Jumat, 18 Mei 2012
Poisoned Legacy: The Human Cost of BP's Rise to Power by Mike Magner - Book review
The Human Cost of BP's Rise to Power
By: Mike Magner
Published: May 8, 2012
Format: Trade Paperback, 432 pages
"Eleven men died almost immediately in the horrific explosion that the blowout caused on the Deepwater Horizon, the giat rig that BP was leasing to drill its well a mile below the surface of the ocean; eleven families, including a number of very young children, had their lived irrevocably altered by the loss of their loved ones", writes Managing Editor at the National Journal, Mike Magner, in his powerful and thought provoking book Poisoned Legacy: The Human Cost of BP's Rise to Power. The author describes how BP (British Petroleum) failed to live up to its promises as both an environmentally conscious and a safety oriented company, resulting in the catastrophic explosion in the Gulf of Mexico, and other previous environmental disasters as well.
Mike Magner recognizes the importance of the petroleum industry to both the American economy and the nation's way of life. Because of this dependence on oil and gas, the author considers it crucial that the general public fully understand how petroleum is produced, and how the environment is affected by the industry and its participants. Mike Magner raises awareness of what can go horribly wrong if care and responsibility are not taken in the production, transport, and refining of this crucial resource. The author focuses his attention on the green message put out by BP, and the original intention of being an environmentally friendly company.
Mike Magner (photo left) provides an unsettling narrative of how that green promise turned into a tragic tale of irresponsible actions, cost cutting, and alleged negligence on the part of BP. The author describes how BP was rebranding its corporate image as one of being a green company, while at the same time attempting to cover up environmental disasters. Mike Magner provides evidence that this cost cutting and negligent behavior, on the part of BP and its management, formed a pattern of how the corporation managed its business. The author also points out that there was indeed a time in BP's history, as recently as a decade ago, when the company was taking care of the environment.
Over the next few years, however, that green concern was put aside in an effort to boost short term profits. The result of this cost cutting activity, according to the author, was a disastrous leak in an Alaskan pipeline due to a lack of maintenance, of which BP was found guilty; a refinery explosion in Texas that claimed the lives of fifteen employees;and eventually the massive and widespread Deepwater Horizon explosion. The author offers further evidence, from government boards and regulators, that all of these disasters could have been prevented, but instead BP chose to save time and to cut corners on safety regulations and standards.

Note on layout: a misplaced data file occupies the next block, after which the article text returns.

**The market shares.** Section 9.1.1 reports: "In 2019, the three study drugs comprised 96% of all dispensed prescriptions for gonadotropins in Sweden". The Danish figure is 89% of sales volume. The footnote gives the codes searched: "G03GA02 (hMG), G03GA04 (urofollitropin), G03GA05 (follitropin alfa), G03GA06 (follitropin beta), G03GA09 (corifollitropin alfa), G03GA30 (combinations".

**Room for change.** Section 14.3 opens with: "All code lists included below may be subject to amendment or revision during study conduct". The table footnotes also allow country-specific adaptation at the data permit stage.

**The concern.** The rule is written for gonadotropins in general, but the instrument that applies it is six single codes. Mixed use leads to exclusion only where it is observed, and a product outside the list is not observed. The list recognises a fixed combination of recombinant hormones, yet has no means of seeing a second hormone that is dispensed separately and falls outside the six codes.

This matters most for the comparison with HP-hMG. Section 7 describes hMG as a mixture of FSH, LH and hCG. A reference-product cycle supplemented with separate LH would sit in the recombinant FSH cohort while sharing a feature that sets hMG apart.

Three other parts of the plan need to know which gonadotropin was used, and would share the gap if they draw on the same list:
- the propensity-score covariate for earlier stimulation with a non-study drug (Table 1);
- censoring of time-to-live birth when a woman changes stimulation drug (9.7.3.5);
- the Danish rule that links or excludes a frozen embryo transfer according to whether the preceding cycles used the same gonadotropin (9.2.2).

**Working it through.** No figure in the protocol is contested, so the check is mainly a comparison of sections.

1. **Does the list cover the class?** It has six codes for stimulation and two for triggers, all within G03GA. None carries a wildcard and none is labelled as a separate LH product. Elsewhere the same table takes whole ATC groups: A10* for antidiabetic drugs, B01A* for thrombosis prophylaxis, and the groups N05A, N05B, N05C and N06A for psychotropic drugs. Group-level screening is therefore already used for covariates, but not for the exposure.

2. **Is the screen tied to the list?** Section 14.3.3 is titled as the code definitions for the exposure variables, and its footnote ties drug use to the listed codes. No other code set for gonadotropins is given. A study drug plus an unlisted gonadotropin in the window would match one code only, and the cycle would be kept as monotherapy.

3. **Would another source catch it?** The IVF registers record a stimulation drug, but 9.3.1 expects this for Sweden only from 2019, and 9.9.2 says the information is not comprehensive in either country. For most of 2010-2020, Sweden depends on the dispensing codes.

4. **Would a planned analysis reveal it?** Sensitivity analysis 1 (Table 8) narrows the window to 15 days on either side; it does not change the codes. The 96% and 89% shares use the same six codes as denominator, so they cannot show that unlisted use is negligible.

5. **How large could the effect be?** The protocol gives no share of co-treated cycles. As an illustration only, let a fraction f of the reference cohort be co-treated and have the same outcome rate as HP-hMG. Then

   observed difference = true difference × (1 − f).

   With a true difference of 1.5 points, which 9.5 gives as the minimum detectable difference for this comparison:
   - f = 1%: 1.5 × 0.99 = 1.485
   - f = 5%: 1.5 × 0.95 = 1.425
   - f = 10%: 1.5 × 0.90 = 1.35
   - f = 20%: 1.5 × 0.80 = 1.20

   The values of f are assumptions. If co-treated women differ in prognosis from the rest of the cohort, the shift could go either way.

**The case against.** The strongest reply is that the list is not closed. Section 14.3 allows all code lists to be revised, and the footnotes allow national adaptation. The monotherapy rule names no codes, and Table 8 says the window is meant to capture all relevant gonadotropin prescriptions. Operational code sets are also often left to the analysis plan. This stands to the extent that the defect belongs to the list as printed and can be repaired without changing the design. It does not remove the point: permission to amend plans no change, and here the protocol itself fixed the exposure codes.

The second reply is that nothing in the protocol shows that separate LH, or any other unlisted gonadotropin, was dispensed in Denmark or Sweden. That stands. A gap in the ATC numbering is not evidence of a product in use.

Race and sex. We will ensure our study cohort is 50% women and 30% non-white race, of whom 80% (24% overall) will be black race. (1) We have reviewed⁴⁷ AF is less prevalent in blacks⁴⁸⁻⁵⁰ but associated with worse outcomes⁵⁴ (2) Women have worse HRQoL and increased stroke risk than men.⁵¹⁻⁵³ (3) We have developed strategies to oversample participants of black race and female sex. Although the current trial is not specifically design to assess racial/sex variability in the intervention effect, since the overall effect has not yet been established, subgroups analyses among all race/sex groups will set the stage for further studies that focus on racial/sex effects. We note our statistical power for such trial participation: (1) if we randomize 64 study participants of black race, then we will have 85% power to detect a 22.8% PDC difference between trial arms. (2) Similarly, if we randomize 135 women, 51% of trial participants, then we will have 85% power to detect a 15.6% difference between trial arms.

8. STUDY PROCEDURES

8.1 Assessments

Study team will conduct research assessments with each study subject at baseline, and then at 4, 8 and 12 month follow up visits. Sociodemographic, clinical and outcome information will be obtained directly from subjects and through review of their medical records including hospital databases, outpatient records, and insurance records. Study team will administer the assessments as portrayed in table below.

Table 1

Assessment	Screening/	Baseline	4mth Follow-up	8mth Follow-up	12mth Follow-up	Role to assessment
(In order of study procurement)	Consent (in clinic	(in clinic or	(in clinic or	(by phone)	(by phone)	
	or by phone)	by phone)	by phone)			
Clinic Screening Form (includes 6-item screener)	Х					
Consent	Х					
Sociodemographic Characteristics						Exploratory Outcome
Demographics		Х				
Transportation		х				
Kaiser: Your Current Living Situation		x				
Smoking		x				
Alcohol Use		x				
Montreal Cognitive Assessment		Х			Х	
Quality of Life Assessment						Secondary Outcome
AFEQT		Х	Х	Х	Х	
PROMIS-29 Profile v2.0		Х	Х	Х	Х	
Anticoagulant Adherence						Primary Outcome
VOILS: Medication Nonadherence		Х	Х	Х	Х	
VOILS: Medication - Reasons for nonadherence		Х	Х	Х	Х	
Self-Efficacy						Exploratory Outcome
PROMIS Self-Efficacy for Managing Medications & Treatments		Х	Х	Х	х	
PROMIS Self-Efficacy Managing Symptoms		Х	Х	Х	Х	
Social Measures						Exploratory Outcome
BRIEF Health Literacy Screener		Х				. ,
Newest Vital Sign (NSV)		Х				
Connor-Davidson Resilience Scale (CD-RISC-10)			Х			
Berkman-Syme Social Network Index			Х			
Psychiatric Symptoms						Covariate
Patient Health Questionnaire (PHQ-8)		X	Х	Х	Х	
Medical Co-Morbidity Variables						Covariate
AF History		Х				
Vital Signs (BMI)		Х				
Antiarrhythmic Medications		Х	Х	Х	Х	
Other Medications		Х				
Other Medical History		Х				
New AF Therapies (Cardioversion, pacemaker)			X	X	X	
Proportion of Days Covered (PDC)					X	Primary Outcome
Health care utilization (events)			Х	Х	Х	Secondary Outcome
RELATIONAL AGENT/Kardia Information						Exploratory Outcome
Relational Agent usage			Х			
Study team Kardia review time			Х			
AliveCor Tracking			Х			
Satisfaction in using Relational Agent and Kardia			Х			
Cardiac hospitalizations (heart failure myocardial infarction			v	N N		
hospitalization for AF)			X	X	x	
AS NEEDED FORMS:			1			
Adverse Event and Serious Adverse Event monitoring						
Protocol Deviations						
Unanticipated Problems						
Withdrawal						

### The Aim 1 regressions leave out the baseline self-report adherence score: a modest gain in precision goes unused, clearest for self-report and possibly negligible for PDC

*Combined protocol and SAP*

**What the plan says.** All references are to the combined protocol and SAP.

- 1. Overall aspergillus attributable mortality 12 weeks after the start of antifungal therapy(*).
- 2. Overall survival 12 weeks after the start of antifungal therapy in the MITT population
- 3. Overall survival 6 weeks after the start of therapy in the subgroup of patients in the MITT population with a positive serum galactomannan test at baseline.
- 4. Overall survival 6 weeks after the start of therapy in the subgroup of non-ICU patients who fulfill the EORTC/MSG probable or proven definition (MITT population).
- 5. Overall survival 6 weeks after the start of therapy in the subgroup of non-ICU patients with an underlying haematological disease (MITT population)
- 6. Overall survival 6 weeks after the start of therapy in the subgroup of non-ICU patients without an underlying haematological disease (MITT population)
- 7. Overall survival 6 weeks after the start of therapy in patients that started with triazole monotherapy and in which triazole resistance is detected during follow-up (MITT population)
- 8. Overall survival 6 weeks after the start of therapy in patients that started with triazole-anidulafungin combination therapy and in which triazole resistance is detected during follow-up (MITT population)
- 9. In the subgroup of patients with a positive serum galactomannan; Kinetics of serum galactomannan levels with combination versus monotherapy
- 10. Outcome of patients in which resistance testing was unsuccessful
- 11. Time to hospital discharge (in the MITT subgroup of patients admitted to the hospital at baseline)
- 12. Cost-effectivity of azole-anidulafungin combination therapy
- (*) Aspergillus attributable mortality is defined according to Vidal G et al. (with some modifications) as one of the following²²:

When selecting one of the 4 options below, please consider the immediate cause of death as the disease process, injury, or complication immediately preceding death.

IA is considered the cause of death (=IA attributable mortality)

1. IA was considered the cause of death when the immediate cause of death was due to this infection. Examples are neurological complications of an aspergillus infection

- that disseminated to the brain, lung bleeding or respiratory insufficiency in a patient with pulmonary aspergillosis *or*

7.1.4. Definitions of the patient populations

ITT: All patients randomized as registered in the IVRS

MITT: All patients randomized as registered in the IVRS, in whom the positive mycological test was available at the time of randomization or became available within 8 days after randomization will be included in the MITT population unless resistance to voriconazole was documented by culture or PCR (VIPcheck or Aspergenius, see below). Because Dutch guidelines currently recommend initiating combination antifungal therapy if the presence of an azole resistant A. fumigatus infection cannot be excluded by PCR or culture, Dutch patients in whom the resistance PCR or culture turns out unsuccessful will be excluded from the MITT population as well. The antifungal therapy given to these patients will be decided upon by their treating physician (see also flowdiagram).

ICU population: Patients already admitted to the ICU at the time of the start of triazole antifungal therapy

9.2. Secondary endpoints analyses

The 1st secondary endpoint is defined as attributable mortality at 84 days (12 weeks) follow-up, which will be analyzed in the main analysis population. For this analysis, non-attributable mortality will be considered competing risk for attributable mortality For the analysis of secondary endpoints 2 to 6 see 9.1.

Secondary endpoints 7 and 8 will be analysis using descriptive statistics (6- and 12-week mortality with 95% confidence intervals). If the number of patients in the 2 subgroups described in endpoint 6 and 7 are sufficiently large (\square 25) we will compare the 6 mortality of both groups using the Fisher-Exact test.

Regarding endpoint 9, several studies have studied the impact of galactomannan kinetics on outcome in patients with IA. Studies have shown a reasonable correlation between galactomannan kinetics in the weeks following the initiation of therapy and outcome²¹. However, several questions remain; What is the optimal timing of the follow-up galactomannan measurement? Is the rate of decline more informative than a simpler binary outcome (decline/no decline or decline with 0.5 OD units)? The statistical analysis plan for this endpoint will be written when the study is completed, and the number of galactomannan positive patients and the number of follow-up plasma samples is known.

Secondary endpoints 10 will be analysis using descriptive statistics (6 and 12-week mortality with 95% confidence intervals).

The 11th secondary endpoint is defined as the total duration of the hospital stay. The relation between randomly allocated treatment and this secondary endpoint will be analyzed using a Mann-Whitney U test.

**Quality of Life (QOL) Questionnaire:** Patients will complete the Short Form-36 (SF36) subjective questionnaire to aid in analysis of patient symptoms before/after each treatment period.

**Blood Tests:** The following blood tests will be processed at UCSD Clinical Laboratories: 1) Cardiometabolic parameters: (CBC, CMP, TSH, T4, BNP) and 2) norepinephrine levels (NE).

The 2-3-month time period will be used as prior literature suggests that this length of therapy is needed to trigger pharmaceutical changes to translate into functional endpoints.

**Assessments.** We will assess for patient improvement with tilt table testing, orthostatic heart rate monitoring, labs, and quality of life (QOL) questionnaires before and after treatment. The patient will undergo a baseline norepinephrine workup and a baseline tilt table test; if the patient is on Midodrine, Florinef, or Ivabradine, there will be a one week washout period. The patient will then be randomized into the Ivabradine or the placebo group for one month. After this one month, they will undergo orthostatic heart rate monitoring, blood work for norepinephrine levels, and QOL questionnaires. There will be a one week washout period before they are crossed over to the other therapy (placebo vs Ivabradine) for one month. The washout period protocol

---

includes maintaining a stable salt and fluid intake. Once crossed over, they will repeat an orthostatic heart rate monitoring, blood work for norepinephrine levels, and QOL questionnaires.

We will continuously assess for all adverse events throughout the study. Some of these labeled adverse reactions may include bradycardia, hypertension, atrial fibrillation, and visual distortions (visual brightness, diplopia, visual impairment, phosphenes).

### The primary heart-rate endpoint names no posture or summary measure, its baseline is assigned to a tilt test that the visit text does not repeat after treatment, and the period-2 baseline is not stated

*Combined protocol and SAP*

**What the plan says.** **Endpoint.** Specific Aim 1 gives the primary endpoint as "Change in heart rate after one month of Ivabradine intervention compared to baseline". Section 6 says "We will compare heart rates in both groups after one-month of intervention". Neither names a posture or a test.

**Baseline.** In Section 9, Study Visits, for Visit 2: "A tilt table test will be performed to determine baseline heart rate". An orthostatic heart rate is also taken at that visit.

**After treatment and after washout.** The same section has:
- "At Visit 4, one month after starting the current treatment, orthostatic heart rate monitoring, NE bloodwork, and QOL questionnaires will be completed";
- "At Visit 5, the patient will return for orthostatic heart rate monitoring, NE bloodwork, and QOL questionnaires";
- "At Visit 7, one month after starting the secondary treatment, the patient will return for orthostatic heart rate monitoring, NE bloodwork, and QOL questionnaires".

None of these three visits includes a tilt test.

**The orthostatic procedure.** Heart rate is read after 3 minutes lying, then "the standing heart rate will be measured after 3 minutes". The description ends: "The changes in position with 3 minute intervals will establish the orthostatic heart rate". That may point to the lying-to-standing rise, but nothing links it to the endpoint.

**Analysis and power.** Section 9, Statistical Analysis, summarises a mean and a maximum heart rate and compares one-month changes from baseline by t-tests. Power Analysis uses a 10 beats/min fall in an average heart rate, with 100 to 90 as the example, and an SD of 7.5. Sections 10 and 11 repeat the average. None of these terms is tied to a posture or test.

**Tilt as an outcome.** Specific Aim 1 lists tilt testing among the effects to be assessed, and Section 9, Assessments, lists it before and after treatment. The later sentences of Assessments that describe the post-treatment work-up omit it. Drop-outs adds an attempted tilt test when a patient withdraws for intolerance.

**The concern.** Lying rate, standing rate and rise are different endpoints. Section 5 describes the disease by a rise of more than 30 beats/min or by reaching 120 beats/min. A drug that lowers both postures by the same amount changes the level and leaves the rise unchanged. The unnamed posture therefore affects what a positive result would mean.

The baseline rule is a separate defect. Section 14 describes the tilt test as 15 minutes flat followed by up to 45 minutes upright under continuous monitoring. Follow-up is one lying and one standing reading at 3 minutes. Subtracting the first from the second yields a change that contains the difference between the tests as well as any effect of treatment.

For me, the power of the book is how Mike Magner provides comprehensive and fully documented analysis, of how the behavior of a multinational corporation had a widespread effect on people, communities, entire countries, and even the planet. The author provides an insightful description of the flawed business culture, and shortsighted decision making, that led to the catastrophes outlined in the book. The impact of those disasters affected not only the BP employees who tragically lost their lives, but they also had a direct effect on the lives of people in the area as well. The environmental damage caused by the Deepwater Horizon explosion has devastated the fishing and tourism industries of the Gulf region. The result has been a weakened economy, and a severe environmental problem that will last for decades.
Mike Magner sounds an important alarm that cost cutting to cut corners on regulations and standards, in the name of short term profits, led directly to environmental disasters and loss of life. The lesson for other companies, as well as for BP, is that not only following but exceeding the regulations, is a sound financial as well as environmental practice. Ethical and environmentally sound business is good business, and that the human, environmental, and economic price is simply too high for negligence and irresponsible business decisions.
I highly recommend the seminal and important investigative journalism based book Poisoned Legacy: The Human Cost of BP's Rise to Power by Mike Magner, to anyone in business leadership, public policy, the environmental movement, or the general public who seeks an in depth and unflinching case study of the high cost of corporate negligence. This book is a call to all people that human life and the world in which we live are more important than short term profits. Indeed, the pursuit of those immediate gains results in long term pain for everyone involved, both within and outside of the company.